Beauty and the Beast Review
The tale as old as time comes back to life
Live action remakes can be hit or miss. From Cinderella to Alice in Wonderland, Disney doesn’t always get it right when it comes to rebooting classics. But, following in the footsteps of The Jungle Book, Disney’s latest live action film is a magical trip down memory lane.
Sticking true to the original, Beauty and the Beast features all the songs we’ve come to know and love, as well as some new additions. The opening bars of “Belle” are instantly recognisable and let us know we’re in for a faithful adaptation from the start. Emma Watson steps into her role as the peculiar heroine with ease, as she sings her way around town, book in hand.
As Watson attests to, the casting is spot on. Luke Evans is particularly brilliant as the obnoxious Gaston, with Josh Gad as LeFou by his side. For all we don’t see much of Dan Stevens’ face behind the fur, he does a great job of playing the Beast, even going so far as to make him charismatic. The supporting cast is chock full of notable names too, with Emma Thompson as Mrs. Potts, Ian McKellan as Cogsworth, and Stanley Tucci as Maestro Cadenza. The strangest addition to the ensemble has to be Ewan McGregor as Lumiere – to go from a recovering addict to a singing candelabra is quite the transformation!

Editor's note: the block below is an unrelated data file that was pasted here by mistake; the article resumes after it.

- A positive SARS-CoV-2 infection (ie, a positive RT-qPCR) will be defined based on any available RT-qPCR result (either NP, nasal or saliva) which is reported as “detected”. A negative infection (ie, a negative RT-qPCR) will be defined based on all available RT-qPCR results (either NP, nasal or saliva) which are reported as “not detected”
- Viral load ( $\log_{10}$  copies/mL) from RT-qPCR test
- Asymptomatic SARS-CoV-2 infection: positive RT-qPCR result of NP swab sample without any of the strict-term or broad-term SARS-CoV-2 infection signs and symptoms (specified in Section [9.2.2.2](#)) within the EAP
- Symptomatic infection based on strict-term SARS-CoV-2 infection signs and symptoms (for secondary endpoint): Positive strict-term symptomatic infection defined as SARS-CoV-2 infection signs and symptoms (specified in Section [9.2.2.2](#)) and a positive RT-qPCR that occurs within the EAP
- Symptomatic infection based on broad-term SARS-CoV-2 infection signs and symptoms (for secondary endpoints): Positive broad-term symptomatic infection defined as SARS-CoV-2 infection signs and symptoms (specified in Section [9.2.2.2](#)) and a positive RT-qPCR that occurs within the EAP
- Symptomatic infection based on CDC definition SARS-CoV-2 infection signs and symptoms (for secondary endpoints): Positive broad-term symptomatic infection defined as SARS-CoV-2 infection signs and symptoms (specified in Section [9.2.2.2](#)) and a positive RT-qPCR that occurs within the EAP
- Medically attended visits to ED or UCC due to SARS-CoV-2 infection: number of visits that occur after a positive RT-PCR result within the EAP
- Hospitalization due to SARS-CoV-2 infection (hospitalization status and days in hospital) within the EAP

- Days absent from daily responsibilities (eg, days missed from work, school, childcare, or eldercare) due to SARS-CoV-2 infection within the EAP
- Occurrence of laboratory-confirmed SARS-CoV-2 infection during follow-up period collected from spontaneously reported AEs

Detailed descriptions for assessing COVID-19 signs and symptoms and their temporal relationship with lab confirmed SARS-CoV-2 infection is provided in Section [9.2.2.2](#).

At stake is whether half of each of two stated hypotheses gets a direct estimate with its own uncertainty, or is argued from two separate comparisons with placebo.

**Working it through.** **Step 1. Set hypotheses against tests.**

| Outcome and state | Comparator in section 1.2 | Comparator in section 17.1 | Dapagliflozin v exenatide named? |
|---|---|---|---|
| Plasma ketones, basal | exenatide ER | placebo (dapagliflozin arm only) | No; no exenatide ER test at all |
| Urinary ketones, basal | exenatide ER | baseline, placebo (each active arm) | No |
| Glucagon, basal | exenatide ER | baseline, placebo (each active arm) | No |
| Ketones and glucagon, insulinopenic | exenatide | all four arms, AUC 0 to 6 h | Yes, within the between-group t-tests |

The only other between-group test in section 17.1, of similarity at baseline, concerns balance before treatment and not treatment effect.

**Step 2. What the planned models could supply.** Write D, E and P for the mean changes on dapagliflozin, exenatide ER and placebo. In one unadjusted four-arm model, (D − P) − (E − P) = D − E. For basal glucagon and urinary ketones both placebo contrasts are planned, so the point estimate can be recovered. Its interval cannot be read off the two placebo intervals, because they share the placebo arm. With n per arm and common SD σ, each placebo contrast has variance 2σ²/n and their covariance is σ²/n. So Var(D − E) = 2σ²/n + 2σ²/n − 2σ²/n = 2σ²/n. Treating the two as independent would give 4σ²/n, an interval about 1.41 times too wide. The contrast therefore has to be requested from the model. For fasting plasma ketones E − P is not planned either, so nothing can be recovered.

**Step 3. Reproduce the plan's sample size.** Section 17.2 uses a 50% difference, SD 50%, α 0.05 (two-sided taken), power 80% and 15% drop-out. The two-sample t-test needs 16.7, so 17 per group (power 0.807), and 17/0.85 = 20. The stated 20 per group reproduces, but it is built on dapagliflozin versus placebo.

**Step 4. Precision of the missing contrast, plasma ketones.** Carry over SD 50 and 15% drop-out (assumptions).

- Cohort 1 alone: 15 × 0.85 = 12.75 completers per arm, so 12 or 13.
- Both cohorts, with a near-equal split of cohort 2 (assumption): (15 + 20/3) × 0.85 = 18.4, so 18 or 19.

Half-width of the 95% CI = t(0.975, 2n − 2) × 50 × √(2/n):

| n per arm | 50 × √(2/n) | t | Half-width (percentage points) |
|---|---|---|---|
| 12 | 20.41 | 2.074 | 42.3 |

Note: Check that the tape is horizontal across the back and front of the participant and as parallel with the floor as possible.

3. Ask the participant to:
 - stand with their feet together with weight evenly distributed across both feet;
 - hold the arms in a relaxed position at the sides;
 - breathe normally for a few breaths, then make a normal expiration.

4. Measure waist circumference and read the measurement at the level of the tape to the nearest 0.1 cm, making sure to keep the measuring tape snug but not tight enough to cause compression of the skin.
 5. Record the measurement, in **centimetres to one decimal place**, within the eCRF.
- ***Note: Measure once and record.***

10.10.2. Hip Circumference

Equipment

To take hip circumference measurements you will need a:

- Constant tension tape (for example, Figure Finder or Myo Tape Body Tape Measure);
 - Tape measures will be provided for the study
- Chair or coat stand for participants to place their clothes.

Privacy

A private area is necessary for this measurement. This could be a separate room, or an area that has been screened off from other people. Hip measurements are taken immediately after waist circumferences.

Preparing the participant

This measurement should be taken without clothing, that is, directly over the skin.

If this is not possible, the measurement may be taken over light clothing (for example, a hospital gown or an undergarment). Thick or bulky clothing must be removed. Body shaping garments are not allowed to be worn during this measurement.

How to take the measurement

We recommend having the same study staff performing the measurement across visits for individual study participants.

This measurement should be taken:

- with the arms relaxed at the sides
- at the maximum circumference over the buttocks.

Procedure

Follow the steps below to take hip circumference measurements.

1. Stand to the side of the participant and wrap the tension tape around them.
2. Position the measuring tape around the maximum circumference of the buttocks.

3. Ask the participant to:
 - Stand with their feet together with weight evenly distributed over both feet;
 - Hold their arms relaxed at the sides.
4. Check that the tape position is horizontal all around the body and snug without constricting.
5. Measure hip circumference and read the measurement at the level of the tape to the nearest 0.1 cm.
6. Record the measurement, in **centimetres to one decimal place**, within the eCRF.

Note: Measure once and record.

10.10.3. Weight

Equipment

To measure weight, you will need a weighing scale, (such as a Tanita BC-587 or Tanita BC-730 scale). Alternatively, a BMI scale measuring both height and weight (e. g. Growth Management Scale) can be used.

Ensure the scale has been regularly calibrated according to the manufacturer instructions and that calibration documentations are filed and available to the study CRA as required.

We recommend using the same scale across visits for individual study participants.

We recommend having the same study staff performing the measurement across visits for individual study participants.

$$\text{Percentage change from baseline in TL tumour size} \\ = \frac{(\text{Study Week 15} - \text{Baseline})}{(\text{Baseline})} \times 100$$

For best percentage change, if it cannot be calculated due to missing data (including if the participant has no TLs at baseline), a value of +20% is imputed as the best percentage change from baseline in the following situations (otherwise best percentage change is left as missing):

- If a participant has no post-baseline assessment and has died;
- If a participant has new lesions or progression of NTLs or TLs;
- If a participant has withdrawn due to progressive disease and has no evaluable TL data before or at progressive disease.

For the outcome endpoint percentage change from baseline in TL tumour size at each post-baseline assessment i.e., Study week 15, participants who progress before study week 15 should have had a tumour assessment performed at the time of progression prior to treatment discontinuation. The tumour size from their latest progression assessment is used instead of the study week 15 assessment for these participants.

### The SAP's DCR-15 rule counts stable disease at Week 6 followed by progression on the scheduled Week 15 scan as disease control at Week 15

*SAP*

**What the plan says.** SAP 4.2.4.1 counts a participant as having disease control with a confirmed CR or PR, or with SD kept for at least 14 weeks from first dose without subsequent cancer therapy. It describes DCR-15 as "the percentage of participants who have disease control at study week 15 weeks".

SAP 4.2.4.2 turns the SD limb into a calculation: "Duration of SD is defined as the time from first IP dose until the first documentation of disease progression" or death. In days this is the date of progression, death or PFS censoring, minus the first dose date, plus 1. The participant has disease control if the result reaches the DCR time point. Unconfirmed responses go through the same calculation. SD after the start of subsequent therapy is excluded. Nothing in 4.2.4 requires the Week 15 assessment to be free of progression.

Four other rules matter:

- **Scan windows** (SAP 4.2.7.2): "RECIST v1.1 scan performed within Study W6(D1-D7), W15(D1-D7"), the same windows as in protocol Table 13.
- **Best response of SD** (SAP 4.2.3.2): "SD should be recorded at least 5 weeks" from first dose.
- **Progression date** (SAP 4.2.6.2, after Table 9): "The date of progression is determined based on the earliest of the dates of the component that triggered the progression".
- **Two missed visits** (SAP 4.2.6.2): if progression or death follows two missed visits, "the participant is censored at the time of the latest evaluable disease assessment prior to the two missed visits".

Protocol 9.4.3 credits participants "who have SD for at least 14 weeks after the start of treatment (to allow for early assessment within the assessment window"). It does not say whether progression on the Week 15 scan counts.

While a loyal adaptation makes for a predictable story, we are given a glimpse of what the Beast was like before he transformed, as well as Belle’s backstory. We learn why her mother is absent in an off-script trip through the magic mirror of the original tale. It is a bizarre scene that feels out of place in such a faithful retelling and doesn’t add anything to the story. There’s also an extra solo dramatically performed by the Beast when Belle leaves, which I must admit I cringed at.
However, it’s the moments that we know are coming that make the film so sentimental. The pair’s ballroom dance to “Beauty and the Beast” is even more emotional with real actors, giving me the biggest lump in my throat. The climax of the film also made me weep, even though I knew everything would be alright! There’s something about swapping cartoon characters for real people that supercharges the emotion behind the scenes.
There are those who may tear Beauty and the Beast down as disappointing and unoriginal, but it’s the very fact that it does stick to the source material that makes it so enjoyable. While there are a few cheesy moments and scenes that should’ve been left on the cutting room floor, Beauty and the Beast resurrects the tale as old as time for a new audience in spectacular fashion.